Shortly after our marriage, I committed a cardinal sin: I bounced a check.
My bride was mortified, and rightly so, because she worked for a bank in those days, and spent a fair amount of time showing little old ladies how to balance their checkbooks and avoid the very embarrassment that I had caused.
The result: She assumed control of the family finances, and for the past 30 years I've been allowed access to the checkbook only under strict supervision. Which has worked out just fine.
While this beautiful and capable woman spends Sunday afternoons negotiating the invoices and bank statements, I get to watch football, interrupted only by an occasional outburst of salty language when her numbers don't add up. Our bills get paid on time and our bank account is in the black. In short, I'm a lucky guy.
The only downside to this arrangement is occasional embarrassment when someone asks what software I use to manage my finances. As the tech guru, I'm supposed to know all about that stuff. So I've always replied that my checkbook balancer is system-independent, user-friendly and doesn't want to be replaced by a computer.
But times change, and so does technology. Several months ago, I checked the Bank of America Web site and noticed that online banking - including bill-paying - was now free for new enrollees, instead of an additional $10 a month. The system also seemed easy to navigate.
But the biggest surprise? After years of rejecting my occasional suggestion that something more advanced than a $5 calculator might make her job easier, my wife decided it was time to give technology a try. So, we joined 24 million other Americans who are banking online.
According to Jupiter Research, that's twice the number of customers who were banking online two years ago. The firm projects that more than 40 million will be online by the end of 2005.
There are several reasons for the increase, according to researchers and analysts. First, there's a change in consumer behavior - more people are comfortable conducting business over the Internet. Also, for many of us, carrying a checkbook is no longer a day-to-day necessity. We use ATMs for cash, credit cards for larger purchases, and checks to pay bills at the end of the month.
Second, banks are starting to improve their Web sites, promote online services and eliminate fees for using them. This is in their interest, because online transactions cost less to process. Collectively, banks expect to save hundreds of millions by eliminating as many paper transactions as possible.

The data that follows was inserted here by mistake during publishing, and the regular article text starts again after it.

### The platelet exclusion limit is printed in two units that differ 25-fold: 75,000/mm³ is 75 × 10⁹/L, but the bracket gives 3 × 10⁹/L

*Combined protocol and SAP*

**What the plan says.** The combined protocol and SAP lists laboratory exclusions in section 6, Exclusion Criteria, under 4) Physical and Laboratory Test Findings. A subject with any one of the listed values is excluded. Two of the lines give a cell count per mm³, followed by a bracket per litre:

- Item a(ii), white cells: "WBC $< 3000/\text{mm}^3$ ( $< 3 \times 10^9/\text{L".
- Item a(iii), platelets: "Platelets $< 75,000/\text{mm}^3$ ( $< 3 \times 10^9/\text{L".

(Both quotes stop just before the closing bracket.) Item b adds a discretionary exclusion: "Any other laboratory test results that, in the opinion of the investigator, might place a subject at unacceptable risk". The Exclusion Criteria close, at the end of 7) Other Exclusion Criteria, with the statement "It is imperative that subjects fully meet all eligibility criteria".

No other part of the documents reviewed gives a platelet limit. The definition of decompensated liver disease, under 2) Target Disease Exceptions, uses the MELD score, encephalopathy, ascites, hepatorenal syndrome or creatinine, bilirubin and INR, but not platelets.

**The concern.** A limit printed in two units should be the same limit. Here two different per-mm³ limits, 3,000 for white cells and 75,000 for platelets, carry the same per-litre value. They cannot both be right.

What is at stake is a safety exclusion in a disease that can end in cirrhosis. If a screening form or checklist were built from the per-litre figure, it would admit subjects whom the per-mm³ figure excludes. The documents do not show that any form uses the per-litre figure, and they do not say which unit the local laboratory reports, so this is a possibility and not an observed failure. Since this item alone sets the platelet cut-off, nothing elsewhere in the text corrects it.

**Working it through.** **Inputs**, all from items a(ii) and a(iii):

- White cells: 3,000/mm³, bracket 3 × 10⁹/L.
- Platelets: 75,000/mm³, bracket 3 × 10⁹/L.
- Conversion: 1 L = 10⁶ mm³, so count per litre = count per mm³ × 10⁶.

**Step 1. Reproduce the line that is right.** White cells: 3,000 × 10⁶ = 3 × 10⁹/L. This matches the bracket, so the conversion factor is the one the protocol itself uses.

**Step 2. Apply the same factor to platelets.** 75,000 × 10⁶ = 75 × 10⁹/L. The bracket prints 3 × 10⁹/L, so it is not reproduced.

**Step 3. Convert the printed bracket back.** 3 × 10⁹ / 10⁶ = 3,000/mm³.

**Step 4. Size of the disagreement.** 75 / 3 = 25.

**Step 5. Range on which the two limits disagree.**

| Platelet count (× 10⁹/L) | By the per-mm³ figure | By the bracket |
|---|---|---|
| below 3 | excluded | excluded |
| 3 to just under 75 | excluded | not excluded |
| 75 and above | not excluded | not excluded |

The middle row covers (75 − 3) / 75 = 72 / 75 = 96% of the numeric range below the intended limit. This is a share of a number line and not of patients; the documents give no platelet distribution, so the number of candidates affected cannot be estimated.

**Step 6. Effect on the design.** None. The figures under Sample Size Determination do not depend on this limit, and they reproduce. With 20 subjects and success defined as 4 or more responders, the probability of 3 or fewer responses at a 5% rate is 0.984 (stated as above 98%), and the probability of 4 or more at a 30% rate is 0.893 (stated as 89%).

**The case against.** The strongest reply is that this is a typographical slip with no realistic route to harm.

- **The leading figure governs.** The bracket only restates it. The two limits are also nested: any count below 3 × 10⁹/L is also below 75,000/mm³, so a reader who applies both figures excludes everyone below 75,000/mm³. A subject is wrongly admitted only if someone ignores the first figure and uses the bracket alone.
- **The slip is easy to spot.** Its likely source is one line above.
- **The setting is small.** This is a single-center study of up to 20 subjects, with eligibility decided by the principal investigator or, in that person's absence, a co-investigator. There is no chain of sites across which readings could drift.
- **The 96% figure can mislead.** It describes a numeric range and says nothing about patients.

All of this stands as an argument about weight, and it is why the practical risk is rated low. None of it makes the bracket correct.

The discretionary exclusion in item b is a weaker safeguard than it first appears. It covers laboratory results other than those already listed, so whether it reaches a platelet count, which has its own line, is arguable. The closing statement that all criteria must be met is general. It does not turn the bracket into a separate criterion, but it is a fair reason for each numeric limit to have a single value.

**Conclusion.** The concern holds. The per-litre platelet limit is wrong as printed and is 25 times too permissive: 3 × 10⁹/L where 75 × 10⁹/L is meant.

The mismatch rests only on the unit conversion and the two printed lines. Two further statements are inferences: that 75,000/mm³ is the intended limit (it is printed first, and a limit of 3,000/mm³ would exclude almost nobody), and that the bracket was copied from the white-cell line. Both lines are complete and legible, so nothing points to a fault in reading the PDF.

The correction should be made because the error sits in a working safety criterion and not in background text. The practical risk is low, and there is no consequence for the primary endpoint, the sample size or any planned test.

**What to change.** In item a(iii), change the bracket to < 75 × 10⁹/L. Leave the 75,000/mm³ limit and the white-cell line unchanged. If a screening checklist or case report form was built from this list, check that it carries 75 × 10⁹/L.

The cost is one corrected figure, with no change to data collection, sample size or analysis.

They've also found that satisfied online checking customers tend to stick with their banks longer than the average account holder. Our experience certainly has been a good one so far.
Just realize that to set up online banking, you'll have to do some work up front.
First, consider that there are two ways to use online banking to pay your bills. Once is to authorize a direct electronic transfer to a payee who accepts them. Most credit card companies, national retailers and utilities accept online payments. Bank of America (BOA) says these payments will be made within two days, which is less advance time than you'd normally need with a paper check.
For payees who don't accept electronic transfers, such as local merchants, doctors, dentists and the guy who mows the lawn, the bank will issue a check on your behalf and mail it. Generally, you'll have to provide the bank with the number of the account you have with a merchant to identify your payment. Otherwise, the check will arrive with your name and address but no other information.
BOA says checks will generally be delivered within five days, which is about how long my wife allowed for our paper checks to arrive in the mail. The difference is that BOA deducts the payment from our account the moment it's authorized; with a paper check, the money stays in our account until the payee deposits it.
That's a hidden cost of online banking - the bank gets a better float from your money. For people with a lot of dough at one end of the spectrum, or less-fortunate folks who are constantly skirting overdrafts on the other, this might be a big deal. But because we don't fit into either category, giving up the float is well worth the convenience.
The hardest part of the job (and not very hard at that) was setting up our payees. For those who accept online transactions, it was a matter of picking their names from a list on BOA's Web site and adding our account number. To set up non-electronic payees, we had to type in their names and addresses, too. My wife did the job over several weeks as our bills fell due.
It's also easy to set up automatic payments for recurring expenses such as mortgage or car payments.